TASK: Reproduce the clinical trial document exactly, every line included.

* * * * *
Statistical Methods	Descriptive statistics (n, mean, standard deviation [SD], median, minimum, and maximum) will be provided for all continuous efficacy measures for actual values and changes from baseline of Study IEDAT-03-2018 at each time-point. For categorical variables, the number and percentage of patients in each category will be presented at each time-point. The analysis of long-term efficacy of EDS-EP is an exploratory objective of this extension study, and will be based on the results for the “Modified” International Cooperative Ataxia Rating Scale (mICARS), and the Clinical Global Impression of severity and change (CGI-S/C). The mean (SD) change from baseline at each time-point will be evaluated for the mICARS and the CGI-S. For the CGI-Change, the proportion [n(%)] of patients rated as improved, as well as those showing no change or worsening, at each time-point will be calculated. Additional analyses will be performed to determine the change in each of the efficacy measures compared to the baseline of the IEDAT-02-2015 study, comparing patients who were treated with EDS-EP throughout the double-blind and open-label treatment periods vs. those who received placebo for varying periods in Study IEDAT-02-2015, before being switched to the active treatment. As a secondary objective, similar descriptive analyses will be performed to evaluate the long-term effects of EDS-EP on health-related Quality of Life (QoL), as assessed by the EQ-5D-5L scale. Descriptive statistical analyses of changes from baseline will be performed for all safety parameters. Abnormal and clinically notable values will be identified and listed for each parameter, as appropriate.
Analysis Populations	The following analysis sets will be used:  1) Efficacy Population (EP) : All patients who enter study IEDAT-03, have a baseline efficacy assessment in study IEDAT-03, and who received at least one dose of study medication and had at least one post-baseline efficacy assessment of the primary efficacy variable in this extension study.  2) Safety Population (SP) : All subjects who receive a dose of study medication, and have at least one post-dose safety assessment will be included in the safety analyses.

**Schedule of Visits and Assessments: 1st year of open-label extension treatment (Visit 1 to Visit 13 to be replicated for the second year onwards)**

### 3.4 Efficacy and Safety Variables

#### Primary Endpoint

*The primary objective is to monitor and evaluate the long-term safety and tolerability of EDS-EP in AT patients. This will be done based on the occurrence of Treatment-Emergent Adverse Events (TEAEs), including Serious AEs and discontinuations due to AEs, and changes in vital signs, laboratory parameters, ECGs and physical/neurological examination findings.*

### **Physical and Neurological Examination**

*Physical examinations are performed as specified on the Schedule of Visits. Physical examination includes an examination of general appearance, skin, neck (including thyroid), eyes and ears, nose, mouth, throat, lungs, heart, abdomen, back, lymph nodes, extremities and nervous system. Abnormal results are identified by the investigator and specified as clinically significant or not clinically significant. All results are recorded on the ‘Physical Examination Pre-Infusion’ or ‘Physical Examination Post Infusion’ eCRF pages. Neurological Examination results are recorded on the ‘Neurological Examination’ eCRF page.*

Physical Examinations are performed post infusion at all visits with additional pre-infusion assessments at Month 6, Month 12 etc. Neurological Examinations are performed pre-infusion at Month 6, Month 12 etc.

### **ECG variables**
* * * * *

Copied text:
Statistical Methods	Descriptive statistics (n, mean, standard deviation [SD], median, minimum, and maximum) will be provided for all continuous efficacy measures for actual values and changes from baseline of Study IEDAT-03-2018 at each time-point. For categorical variables, the number and percentage of patients in each category will be presented at each time-point. The analysis of long-term efficacy of EDS-EP is an exploratory objective of this extension study, and will be based on the results for the “Modified” International Cooperative Ataxia Rating Scale (mICARS), and the Clinical Global Impression of severity and change (CGI-S/C). The mean (SD) change from baseline at each time-point will be evaluated for the mICARS and the CGI-S. For the CGI-Change, the proportion [n(%)] of patients rated as improved, as well as those showing no change or worsening, at each time-point will be calculated. Additional analyses will be performed to determine the change in each of the efficacy measures compared to the baseline of the IEDAT-02-2015 study, comparing patients who were treated with EDS-EP throughout the double-blind and open-label treatment periods vs. those who received placebo for varying periods in Study IEDAT-02-2015, before being switched to the active treatment. As a secondary objective, similar descriptive analyses will be performed to evaluate the long-term effects of EDS-EP on health-related Quality of Life (QoL), as assessed by the EQ-5D-5L scale. Descriptive statistical analyses of changes from baseline will be performed for all safety parameters. Abnormal and clinically notable values will be identified and listed for each parameter, as appropriate.
Analysis Populations	The following analysis sets will be used:  1) Efficacy Population (EP) : All patients who enter study IEDAT-03, have a baseline efficacy assessment in study IEDAT-03, and who received at least one dose of study medication and had at least one post-baseline efficacy assessment of the primary efficacy variable in this extension study.  2) Safety Population (SP) : All subjects who receive a dose of study medication, and have at least one post-dose safety assessment will be included in the safety analyses.

**Schedule of Visits and Assessments: 1st year of open-label extension treatment (Visit 1 to Visit 13 to be replicated for the second year onwards)**

### 3.4 Efficacy and Safety Variables

#### Primary Endpoint

*The primary objective is to monitor and evaluate the long-term safety and tolerability of EDS-EP in AT patients. This will be done based on the occurrence of Treatment-Emergent Adverse Events (TEAEs), including Serious AEs and discontinuations due to AEs, and changes in vital signs, laboratory parameters, ECGs and physical/neurological examination findings.*

### **Physical and Neurological Examination**

*Physical examinations are performed as specified on the Schedule of Visits. Physical examination includes an examination of general appearance, skin, neck (including thyroid), eyes and ears, nose, mouth, throat, lungs, heart, abdomen, back, lymph nodes, extremities and nervous system. Abnormal results are identified by the investigator and specified as clinically significant or not clinically significant. All results are recorded on the ‘Physical Examination Pre-Infusion’ or ‘Physical Examination Post Infusion’ eCRF pages. Neurological Examination results are recorded on the ‘Neurological Examination’ eCRF page.*

Physical Examinations are performed post infusion at all visits with additional pre-infusion assessments at Month 6, Month 12 etc. Neurological Examinations are performed pre-infusion at Month 6, Month 12 etc.

### **ECG variables**